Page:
Mass Production

A. Despite its obvious connection, mass production was not a corollary to the modern Industrial Revolution. Various mass production techniques had been practiced in ancient times, from ceramic production in the Orient to manufacturing in ancient Greece. The British were most likely the first modern economy to adapt water-powered, then steam-powered, machinery to industrial production methods, most notably in the textiles industry. Yet it is generally agreed that modern mass production techniques came into widespread use through the innovation of an assortment of Americans who substantially improved the ancient techniques. Indeed, this modern mass production was called the American System and its early successes are often attributed to Eli Whitney, who adapted mass production techniques and the interchangeability of parts to the manufacture of muskets for the U.S. government in the late 1790s.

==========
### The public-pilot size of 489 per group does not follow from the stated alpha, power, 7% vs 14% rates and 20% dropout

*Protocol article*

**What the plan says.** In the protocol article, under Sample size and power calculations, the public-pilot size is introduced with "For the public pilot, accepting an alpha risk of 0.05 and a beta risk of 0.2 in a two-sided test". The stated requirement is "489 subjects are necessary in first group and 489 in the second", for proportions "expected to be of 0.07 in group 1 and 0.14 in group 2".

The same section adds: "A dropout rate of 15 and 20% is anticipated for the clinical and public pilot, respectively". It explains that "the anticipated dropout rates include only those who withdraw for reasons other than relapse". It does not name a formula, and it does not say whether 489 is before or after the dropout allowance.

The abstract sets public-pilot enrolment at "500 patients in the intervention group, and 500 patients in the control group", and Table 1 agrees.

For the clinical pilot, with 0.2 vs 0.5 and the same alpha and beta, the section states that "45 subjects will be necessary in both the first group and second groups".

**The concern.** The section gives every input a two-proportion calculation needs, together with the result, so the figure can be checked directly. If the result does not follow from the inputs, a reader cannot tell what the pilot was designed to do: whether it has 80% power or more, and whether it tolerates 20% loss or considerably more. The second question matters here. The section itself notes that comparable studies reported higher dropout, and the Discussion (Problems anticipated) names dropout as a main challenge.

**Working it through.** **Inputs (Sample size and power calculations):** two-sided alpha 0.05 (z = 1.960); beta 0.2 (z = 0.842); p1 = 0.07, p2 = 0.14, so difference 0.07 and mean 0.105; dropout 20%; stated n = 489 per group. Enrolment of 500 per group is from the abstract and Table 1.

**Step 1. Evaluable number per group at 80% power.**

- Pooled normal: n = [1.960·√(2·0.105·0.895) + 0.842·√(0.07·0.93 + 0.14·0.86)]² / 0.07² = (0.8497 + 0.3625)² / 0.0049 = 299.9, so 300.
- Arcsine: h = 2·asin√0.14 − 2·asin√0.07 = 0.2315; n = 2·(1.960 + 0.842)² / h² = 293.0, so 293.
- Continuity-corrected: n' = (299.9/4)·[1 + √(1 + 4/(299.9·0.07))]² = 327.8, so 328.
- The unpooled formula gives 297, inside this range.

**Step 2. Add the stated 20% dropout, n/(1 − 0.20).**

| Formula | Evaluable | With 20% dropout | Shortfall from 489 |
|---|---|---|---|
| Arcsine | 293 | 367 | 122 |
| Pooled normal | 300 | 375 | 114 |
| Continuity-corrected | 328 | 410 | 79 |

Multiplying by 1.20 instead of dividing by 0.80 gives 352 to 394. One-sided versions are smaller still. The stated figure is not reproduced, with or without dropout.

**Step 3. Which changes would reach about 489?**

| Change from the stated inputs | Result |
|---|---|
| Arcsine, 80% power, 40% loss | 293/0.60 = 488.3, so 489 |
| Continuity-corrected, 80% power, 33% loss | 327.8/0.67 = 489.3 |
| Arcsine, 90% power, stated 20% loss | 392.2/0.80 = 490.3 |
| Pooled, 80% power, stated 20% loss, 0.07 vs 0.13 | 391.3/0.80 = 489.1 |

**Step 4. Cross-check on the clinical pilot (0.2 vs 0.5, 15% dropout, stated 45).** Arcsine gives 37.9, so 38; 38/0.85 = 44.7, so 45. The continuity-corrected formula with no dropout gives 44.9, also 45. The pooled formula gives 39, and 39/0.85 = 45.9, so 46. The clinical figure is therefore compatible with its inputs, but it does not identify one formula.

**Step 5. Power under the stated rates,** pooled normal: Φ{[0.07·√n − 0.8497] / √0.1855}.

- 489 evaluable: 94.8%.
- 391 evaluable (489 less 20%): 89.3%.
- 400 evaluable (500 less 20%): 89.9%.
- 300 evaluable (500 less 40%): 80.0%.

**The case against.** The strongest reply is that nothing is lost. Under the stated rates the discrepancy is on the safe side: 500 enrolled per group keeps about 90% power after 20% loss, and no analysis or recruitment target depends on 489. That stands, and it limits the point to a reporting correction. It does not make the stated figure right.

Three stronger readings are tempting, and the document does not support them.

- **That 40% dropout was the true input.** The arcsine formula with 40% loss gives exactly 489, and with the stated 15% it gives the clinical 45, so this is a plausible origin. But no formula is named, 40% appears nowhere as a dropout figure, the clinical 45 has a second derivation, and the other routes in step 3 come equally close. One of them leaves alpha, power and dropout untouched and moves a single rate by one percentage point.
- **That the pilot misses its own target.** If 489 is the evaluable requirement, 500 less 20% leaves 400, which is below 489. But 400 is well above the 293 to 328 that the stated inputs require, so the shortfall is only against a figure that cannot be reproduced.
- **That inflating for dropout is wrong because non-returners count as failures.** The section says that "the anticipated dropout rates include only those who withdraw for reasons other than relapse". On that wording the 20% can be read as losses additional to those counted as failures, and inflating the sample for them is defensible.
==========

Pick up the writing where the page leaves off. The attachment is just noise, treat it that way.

B. In the late 18th century, French General Jean-Baptiste Vaquette de Gribeauval, promoted standardized weapons, which became known as the Systeme Gribeauval after it was issued as a royal order in 1765. (Its focus at the time was artillery more than muskets or handguns.) The crucial step toward interchangeability in metal parts was taken by Simeon North, working only a few miles from Eli Terry. North created one of the world‘s first true milling machines to do metal shaping that previously was done by hand with a file. Diana Muir believes that North‘s milling machine was online around 1816. While Whitney was certainly an innovator of the American System, others maintain that Whitney‘s parts were not truly interchangeable and that credit should more appropriately go to John Hall, the New England gunsmith who built Muskets with flintlock for the United States government at the Harper‘s Ferry armory. Flintlock, as it was implied meant people used it to trigger the gun. Hall, born in Maine in 1769, built many of the machine tools needed for precision manufacturing and instituted a system that employed accurate gauges for measuring every aspect and piece of work his factory produced. Consequently, he achieved a much higher level of interchangeability and precision than did Whitney.